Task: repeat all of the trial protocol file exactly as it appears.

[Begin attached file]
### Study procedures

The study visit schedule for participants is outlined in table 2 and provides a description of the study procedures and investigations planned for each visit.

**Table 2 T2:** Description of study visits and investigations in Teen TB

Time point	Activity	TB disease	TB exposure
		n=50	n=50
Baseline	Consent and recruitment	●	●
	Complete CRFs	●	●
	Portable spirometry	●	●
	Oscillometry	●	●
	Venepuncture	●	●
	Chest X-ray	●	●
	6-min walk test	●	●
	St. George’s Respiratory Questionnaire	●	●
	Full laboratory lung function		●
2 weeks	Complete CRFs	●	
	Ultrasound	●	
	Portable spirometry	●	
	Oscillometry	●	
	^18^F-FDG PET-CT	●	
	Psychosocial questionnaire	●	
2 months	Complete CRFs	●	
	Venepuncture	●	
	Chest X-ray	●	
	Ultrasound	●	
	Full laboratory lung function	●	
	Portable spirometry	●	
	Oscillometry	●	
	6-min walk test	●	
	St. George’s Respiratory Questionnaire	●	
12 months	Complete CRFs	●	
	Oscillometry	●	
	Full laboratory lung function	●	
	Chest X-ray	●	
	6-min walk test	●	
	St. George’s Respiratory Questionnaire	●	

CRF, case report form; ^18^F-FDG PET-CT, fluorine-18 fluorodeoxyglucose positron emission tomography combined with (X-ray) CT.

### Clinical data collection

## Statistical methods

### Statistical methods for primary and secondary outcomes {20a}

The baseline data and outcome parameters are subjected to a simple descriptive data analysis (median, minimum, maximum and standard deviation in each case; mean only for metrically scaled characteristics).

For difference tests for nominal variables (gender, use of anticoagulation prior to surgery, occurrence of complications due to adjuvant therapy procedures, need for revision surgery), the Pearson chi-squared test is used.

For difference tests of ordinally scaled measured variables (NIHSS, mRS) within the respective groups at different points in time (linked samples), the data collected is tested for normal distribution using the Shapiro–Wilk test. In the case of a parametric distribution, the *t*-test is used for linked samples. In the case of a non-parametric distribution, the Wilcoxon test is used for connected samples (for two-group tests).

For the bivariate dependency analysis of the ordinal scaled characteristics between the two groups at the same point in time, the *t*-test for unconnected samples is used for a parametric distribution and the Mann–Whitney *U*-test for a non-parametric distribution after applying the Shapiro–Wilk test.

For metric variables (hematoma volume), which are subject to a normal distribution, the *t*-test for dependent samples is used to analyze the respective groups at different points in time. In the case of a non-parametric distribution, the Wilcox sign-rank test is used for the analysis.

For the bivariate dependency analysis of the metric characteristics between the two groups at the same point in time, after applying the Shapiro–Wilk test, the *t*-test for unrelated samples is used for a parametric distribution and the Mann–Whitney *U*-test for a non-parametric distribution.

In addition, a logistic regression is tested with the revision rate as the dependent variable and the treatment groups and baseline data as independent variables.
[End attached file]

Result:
### Study procedures

The study visit schedule for participants is outlined in table 2 and provides a description of the study procedures and investigations planned for each visit.

**Table 2 T2:** Description of study visits and investigations in Teen TB

Time point	Activity	TB disease	TB exposure
		n=50	n=50
Baseline	Consent and recruitment	●	●
	Complete CRFs	●	●
	Portable spirometry	●	●
	Oscillometry	●	●
	Venepuncture	●	●
	Chest X-ray	●	●
	6-min walk test	●	●
	St. George’s Respiratory Questionnaire	●	●
	Full laboratory lung function		●
2 weeks	Complete CRFs	●	
	Ultrasound	●	
	Portable spirometry	●	
	Oscillometry	●	
	^18^F-FDG PET-CT	●	
	Psychosocial questionnaire	●	
2 months	Complete CRFs	●	
	Venepuncture	●	
	Chest X-ray	●	
	Ultrasound	●	
	Full laboratory lung function	●	
	Portable spirometry	●	
	Oscillometry	●	
	6-min walk test	●	
	St. George’s Respiratory Questionnaire	●	
12 months	Complete CRFs	●	
	Oscillometry	●	
	Full laboratory lung function	●	
	Chest X-ray	●	
	6-min walk test	●	
	St. George’s Respiratory Questionnaire	●	

CRF, case report form; ^18^F-FDG PET-CT, fluorine-18 fluorodeoxyglucose positron emission tomography combined with (X-ray) CT.

### Clinical data collection

## Statistical methods

### Statistical methods for primary and secondary outcomes {20a}

The baseline data and outcome parameters are subjected to a simple descriptive data analysis (median, minimum, maximum and standard deviation in each case; mean only for metrically scaled characteristics).

For difference tests for nominal variables (gender, use of anticoagulation prior to surgery, occurrence of complications due to adjuvant therapy procedures, need for revision surgery), the Pearson chi-squared test is used.

For difference tests of ordinally scaled measured variables (NIHSS, mRS) within the respective groups at different points in time (linked samples), the data collected is tested for normal distribution using the Shapiro–Wilk test. In the case of a parametric distribution, the *t*-test is used for linked samples. In the case of a non-parametric distribution, the Wilcoxon test is used for connected samples (for two-group tests).

For the bivariate dependency analysis of the ordinal scaled characteristics between the two groups at the same point in time, the *t*-test for unconnected samples is used for a parametric distribution and the Mann–Whitney *U*-test for a non-parametric distribution after applying the Shapiro–Wilk test.

For metric variables (hematoma volume), which are subject to a normal distribution, the *t*-test for dependent samples is used to analyze the respective groups at different points in time. In the case of a non-parametric distribution, the Wilcox sign-rank test is used for the analysis.

For the bivariate dependency analysis of the metric characteristics between the two groups at the same point in time, after applying the Shapiro–Wilk test, the *t*-test for unrelated samples is used for a parametric distribution and the Mann–Whitney *U*-test for a non-parametric distribution.

In addition, a logistic regression is tested with the revision rate as the dependent variable and the treatment groups and baseline data as independent variables.